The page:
February 19, 2018

Ed Hyder's children to run store following his death

Photo | Worcester Magazine
Ed Hyder and his children.
Gregory and Miriam Hyder still opened and operated their fatherís store the day after his death -- greeting well-wishers and long-time shoppers who remembered him -- and closed only for his funeral on Feb. 12.

Ed Hyder grew up working in his family's market on Hamilton Street on Worcester's east side, so it was natural at 25 years old, he went into the business himself.

Hyder opened his own market on Park Avenue in 1975 – Ed Hyder's Mediterranean Marketplace – catering to the city's immigrant community and others looking for ethnic food offerings that weren't available everywhere else. Add in a personality that loved to serve the community and a nonstop work ethic, and Hyder quickly found success.

"He started a business, but he also started a social club at the same time," his son, Gregory Hyder, said.

Ed Hyder died on Feb. 6 from results of complications from chronic lymphocytic leukemia at age 67. The family announced the death online the following day.

Word began to spread of Hyder's death before then, hitting many longtime shoppers who had stopped in for years for the shop's homemade tabbouleh, hummus, spices or broad wine selection.

"It must have spread like wildfire," Miriam Hyder, Gregory's sister and Ed's daughter, said of how quickly word got out. Shoppers and others stopped in throughout the day for the next two days to give condolences.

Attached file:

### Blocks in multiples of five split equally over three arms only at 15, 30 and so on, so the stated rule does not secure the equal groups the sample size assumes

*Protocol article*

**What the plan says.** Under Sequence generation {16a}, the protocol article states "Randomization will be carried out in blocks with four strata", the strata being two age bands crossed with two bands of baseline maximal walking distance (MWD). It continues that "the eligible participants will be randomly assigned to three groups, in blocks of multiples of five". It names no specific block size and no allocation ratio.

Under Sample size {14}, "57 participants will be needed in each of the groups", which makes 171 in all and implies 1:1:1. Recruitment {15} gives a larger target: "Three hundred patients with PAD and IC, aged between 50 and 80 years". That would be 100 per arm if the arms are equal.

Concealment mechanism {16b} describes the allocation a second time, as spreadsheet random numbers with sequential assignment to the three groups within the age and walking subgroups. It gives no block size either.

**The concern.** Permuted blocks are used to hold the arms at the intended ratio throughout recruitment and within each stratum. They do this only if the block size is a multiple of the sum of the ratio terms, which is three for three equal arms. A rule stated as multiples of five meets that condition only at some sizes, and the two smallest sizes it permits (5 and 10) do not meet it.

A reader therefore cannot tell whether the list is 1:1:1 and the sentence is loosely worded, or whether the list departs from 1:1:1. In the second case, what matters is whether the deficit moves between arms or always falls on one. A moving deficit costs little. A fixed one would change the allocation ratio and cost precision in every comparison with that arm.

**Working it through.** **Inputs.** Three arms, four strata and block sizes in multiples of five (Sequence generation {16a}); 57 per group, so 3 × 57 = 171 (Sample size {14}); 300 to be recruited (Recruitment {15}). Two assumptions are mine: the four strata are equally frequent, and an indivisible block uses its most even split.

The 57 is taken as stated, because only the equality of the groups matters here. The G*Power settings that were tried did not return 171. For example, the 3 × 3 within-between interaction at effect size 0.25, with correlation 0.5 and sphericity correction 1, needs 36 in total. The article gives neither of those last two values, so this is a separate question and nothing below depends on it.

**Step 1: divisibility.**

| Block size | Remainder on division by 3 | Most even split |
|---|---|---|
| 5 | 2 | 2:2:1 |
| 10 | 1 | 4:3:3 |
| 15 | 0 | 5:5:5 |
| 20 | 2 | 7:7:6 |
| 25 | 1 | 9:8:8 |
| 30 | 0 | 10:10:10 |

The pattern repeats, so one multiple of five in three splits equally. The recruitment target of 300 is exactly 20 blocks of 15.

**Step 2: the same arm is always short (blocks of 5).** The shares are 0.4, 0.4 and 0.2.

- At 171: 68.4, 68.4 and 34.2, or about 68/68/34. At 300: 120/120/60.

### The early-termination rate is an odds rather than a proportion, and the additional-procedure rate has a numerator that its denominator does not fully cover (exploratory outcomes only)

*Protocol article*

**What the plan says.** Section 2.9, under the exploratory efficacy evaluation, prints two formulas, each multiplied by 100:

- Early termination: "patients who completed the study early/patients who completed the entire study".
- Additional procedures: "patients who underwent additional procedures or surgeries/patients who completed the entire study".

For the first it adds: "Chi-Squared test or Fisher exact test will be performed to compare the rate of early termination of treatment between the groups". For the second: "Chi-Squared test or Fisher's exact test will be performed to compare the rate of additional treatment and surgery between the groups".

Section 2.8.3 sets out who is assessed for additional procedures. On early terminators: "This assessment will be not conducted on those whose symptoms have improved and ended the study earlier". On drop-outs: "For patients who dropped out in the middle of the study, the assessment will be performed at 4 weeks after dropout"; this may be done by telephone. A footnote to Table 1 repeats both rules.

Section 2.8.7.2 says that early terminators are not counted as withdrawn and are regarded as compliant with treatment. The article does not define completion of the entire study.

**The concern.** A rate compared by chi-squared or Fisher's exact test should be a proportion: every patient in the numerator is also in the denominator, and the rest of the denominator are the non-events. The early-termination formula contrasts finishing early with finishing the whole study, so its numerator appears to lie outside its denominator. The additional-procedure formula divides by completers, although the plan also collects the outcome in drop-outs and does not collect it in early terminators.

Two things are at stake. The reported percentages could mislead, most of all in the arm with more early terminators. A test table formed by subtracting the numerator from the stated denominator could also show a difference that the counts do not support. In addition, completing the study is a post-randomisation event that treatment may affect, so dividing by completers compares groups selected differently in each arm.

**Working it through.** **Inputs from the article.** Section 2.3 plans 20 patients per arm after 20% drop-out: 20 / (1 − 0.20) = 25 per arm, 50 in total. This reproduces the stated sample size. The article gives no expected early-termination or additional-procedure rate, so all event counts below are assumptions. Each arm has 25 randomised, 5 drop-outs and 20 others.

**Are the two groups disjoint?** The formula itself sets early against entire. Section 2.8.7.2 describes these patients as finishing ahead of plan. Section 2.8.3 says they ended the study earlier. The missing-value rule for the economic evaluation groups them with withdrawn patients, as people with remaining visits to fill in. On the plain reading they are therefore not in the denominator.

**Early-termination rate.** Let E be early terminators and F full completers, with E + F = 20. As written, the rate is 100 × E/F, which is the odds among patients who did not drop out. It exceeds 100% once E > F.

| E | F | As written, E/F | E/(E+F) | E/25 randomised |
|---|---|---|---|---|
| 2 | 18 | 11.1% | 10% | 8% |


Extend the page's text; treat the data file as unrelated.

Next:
"We always knew our dad was special and how he loved the community," Miriam Hyder said. "To him, it was never about the money or the food, it was about the people. Well, it was about the food, too," she added with a laugh.

Ed Hyder was born and raised in Worcester, a third-generation grocer in the family. His grandfather opened a market after coming to Worcester from Lebanon. Ed worked with his father and uncles in Hyder's Market for years growing up, starting at age 10, until opening his own shop after graduating college.

Hyder attended Quinsigamond Community College and earned a bachelor in history from Worcester State University. He graduated from North High School in 1968.

Ed Hyder's Mediterranean Marketplace moved in 1994 from a tiny 400-square-foot spot on Park Avenue to an old fire station on Pleasant Street, and the old fire pole from the second floor to the first still stands. The store expanded the space five years ago.

As the city's immigrant population has dispersed, the store has gone from serving predominantly residents of the neighborhood to those who look for wines, teas, breads, cheese and deli offerings.

"But we've never changed," Miriam Hyder said of the store's customer service.

Gregory and Miriam co-owned the store with their father and have been heavily involved in the store. They will continue to operate the business into a second generation.

"It's been wonderful to hear people's stories," Miriam said.

"It's been quite the outpouring," Gregory added, in between greeting well-wishers. "It's been shocking."

Ed Hyder is also survived by his wife of 40 years, Edna, a retired Worcester teacher, his daughter Alexis, and sister Linda Hyder of California.


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